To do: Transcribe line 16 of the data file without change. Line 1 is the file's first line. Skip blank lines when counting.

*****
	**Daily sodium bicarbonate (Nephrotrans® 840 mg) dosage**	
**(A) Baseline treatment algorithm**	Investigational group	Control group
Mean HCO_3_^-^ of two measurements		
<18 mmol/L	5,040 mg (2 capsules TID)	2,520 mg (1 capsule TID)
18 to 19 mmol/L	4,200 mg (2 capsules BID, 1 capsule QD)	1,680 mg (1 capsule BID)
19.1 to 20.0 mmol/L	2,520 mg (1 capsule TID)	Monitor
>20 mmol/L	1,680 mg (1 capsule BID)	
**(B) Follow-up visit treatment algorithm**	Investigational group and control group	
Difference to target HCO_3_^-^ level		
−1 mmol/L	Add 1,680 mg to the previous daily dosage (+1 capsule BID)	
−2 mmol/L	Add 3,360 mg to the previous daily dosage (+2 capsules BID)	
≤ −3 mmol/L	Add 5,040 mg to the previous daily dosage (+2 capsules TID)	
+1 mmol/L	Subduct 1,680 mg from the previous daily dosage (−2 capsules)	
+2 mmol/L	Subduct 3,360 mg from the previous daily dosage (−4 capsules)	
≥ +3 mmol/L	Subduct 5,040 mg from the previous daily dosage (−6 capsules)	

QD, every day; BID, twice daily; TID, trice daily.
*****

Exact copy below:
QD, every day; BID, twice daily; TID, trice daily.